Work: The lark ascending
About This Work
The Lark Ascending is a relatively simple piece -- its musical discourse is plainly and easily perceived; yet at its heart is an emotional profundity that links it with other works by Vaughan Williams from the same period, in which a calm, almost
detached pastoral approach is used to convey great feeling. Vaughan Williams completed The Lark Ascending in 1914 for violinist Marie Hall, with whom he consulted on the solo part. After a thorough revision in 1920, she first played it in a violin-piano arrangement in Shirehampton Public Hall in December 1920. The first performance of the orchestral version was in London, at a Queen's Hall concert in June, 1921, during the second Congress of British Music Society.
Verses from George Meredith's poem "The Lark Ascending" precede this evocative tone painting, describing the unique circling ascent of the lark, accompanied by its long-breathed, rhapsodic song. The writing for the violin mimics the "silver chain of sound...In chirrup, whistle, slur and shake" described by Meredith, though of course it also carries the main melodic argument. A brief cadence of soft chords from winds and strings discreetly usher in the first flight of the soloist, who rhapsodizes without accompaniment on a folk-like theme of considerable plasticity. The orchestra then quietly enters, and the first theme is developed organically until the section closes with a reprise of the solo cadenza.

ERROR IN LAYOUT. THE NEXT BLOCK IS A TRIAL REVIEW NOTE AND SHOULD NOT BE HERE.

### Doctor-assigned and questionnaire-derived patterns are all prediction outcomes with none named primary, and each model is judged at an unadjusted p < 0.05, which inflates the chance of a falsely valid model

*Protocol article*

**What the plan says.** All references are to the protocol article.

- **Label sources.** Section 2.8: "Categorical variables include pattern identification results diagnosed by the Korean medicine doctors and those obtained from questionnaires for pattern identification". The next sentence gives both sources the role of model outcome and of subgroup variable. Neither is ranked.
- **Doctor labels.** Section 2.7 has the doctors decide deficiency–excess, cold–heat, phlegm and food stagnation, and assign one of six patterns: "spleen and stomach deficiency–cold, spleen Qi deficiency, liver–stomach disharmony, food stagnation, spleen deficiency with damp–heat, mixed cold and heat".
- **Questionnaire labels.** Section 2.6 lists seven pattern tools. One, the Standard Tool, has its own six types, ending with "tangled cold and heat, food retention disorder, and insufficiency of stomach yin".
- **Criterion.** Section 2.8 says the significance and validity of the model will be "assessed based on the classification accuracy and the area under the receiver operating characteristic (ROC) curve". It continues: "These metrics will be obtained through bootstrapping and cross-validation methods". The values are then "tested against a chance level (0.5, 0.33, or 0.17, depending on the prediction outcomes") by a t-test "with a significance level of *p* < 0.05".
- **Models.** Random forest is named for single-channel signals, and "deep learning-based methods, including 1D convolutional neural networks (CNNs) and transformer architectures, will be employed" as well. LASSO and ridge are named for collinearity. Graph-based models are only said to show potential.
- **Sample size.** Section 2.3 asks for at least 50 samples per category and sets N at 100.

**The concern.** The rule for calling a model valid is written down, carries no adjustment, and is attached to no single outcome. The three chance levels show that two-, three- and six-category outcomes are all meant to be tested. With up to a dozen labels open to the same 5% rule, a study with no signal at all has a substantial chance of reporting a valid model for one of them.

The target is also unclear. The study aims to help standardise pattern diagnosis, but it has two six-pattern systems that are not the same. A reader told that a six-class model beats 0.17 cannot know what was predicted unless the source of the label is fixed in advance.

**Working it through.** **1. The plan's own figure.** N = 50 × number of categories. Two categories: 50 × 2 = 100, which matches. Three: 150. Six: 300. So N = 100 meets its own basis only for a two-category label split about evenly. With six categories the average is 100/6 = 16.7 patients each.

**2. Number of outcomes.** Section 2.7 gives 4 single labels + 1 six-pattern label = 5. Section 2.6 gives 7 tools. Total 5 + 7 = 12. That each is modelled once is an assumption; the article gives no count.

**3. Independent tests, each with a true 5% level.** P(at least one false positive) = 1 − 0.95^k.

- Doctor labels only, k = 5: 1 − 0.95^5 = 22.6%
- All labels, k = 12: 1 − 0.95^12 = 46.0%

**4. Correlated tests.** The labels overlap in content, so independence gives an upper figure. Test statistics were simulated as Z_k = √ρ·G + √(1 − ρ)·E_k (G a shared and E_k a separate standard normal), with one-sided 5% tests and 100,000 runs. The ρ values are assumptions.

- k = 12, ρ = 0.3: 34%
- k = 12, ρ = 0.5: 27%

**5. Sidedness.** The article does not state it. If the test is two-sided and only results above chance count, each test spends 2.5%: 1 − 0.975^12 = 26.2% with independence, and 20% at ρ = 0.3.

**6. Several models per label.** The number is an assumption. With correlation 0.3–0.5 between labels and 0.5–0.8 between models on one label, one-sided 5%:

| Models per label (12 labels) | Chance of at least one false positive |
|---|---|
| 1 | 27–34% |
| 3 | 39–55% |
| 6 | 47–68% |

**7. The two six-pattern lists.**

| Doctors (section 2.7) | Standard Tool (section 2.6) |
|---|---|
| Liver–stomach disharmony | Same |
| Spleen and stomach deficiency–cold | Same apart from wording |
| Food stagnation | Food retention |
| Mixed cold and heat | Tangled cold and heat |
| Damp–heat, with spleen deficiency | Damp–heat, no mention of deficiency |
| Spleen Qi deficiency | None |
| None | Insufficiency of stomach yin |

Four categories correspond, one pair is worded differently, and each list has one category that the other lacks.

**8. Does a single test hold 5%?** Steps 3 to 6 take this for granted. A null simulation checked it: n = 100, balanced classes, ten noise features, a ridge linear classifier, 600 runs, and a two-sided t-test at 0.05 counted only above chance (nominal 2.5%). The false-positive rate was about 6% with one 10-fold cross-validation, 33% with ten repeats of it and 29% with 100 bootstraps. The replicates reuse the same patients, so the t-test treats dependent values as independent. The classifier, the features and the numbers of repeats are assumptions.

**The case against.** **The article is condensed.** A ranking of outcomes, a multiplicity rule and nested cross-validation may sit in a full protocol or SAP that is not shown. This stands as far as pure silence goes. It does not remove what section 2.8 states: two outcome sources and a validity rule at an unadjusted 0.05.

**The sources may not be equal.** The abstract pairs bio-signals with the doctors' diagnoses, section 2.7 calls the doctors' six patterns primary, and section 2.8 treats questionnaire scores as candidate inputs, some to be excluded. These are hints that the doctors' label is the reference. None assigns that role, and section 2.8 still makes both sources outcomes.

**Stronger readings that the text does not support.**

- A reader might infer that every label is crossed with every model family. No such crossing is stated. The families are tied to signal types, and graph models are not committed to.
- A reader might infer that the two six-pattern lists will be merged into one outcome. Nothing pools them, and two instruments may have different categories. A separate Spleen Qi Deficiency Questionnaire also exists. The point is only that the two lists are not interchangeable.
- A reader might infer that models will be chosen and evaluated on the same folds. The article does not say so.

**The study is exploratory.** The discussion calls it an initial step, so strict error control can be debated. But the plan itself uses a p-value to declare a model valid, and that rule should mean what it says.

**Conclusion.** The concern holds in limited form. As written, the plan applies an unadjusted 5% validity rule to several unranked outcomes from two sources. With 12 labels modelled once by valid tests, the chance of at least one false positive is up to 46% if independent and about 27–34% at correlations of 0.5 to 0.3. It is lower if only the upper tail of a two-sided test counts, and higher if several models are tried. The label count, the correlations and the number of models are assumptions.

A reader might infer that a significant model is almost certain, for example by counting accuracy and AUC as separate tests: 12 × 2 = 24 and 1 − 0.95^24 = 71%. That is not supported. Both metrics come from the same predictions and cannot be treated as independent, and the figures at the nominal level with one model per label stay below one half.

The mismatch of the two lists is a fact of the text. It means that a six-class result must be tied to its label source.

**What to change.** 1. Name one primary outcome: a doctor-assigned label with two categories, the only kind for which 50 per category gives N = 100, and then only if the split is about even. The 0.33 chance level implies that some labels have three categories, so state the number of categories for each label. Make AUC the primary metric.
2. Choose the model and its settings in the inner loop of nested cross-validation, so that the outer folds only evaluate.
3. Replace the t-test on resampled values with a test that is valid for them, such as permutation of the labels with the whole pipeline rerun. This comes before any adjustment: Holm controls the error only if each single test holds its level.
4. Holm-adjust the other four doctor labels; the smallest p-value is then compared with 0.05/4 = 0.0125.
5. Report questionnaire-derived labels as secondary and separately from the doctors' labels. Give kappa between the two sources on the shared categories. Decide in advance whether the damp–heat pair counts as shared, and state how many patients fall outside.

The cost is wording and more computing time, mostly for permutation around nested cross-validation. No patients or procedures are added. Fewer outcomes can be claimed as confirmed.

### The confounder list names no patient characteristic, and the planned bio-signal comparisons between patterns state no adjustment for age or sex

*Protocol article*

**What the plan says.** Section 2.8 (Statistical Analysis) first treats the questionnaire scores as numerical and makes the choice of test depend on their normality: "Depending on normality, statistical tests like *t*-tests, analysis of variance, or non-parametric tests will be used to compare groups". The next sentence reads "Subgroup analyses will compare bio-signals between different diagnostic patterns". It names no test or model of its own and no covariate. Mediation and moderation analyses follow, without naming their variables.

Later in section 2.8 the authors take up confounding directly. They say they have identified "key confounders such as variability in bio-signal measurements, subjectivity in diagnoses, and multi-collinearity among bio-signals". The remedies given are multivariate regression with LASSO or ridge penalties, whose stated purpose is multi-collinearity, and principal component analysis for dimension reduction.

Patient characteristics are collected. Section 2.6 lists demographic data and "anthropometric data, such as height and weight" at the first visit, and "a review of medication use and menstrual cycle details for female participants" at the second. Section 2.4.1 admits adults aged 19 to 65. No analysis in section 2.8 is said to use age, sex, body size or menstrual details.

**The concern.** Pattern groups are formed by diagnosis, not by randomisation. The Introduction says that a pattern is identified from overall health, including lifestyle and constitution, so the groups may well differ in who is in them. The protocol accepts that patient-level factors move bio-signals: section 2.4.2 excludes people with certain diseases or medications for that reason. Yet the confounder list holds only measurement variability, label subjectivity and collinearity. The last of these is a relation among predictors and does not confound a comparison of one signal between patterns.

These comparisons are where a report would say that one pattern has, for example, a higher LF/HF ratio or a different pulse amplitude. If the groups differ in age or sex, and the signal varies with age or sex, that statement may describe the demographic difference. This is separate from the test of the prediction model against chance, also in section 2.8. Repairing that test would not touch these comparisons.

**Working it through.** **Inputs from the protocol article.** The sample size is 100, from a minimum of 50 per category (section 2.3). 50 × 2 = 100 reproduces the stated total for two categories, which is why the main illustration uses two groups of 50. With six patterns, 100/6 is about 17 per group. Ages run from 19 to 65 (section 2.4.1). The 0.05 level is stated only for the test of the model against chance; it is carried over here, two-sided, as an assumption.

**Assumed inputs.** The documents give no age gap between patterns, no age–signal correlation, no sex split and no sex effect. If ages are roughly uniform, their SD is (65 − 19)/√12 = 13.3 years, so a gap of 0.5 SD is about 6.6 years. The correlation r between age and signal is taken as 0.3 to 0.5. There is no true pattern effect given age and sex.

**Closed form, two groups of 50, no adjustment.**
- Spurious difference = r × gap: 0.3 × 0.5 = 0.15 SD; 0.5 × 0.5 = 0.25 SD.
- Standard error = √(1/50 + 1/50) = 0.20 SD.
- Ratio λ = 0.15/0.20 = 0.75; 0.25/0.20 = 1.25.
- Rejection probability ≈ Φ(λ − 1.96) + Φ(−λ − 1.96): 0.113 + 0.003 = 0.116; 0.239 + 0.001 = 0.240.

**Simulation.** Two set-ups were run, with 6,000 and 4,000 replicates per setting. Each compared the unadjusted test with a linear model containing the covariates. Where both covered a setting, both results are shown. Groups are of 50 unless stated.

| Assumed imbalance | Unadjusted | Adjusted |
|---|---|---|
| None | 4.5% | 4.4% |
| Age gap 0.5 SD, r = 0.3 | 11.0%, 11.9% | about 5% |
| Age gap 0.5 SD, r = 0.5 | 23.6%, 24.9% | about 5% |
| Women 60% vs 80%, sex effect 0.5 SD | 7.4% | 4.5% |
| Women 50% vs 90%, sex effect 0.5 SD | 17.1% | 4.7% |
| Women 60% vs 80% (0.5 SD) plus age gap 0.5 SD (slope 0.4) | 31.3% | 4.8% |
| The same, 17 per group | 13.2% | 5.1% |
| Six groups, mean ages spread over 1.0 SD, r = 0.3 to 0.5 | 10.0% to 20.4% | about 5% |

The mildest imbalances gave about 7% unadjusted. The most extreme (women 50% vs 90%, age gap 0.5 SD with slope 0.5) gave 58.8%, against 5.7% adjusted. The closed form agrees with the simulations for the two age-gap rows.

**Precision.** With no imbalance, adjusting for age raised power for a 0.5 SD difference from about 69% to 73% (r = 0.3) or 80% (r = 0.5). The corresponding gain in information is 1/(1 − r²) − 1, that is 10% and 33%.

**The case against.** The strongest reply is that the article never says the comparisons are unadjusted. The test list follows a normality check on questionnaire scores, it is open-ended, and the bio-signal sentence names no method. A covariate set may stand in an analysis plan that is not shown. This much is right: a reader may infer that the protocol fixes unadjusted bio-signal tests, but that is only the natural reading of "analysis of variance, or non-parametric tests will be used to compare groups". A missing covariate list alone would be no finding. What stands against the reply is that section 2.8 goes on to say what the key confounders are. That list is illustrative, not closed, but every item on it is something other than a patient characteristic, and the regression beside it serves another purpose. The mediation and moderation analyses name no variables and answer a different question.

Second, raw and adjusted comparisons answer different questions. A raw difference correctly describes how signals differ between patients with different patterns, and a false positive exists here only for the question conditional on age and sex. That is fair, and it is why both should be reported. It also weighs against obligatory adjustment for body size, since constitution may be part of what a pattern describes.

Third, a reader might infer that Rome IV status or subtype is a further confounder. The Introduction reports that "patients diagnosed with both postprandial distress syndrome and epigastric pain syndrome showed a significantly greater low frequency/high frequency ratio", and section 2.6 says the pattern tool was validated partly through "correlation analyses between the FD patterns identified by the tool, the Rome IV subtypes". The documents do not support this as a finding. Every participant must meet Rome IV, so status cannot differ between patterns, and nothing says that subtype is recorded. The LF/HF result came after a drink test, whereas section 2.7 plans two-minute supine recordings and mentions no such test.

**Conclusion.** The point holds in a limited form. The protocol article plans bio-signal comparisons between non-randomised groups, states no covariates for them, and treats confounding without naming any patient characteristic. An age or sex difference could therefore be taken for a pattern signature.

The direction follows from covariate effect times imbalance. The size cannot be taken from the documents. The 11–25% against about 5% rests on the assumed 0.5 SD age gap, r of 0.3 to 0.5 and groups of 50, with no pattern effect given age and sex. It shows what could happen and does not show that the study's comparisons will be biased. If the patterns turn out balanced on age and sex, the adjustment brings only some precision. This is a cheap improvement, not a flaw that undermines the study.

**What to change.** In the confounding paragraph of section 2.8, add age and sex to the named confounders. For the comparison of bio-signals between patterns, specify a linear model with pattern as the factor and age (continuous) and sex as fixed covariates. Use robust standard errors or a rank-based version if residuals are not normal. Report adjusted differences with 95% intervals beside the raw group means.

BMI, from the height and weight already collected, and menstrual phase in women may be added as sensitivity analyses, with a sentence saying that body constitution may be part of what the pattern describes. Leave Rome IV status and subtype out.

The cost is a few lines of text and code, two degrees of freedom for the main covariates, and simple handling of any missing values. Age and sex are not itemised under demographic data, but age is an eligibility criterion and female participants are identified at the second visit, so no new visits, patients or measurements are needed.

A more straightforward folk theme on woodwinds begins the middle section, which has been likened to the pastoral countryside over which the lark soars; the violin's free descant over the orchestra certainly underscores that impression. A magical moment ensues when solo woodwinds evoke a panoply of birdsong under the busy rustling of the violin; the effect is like a choir of birds led by the virtuoso lark. Vaughan Williams would achieve a similar effect in Jane Scroop: Her Lament for Philip Sparrow from his 1935 choral suite Five Tudor Portraits. A note of sadness and nostalgia informs the reprise of the first section, and the piece ends with one more cadenza from the violin, whose song circles ever higher into the upper reaches of the instrument until it more disappears than ends; as quoted from Meredith, "Till lost on his aerial rings / In light, and then the fancy sings."
-- Mark Satola
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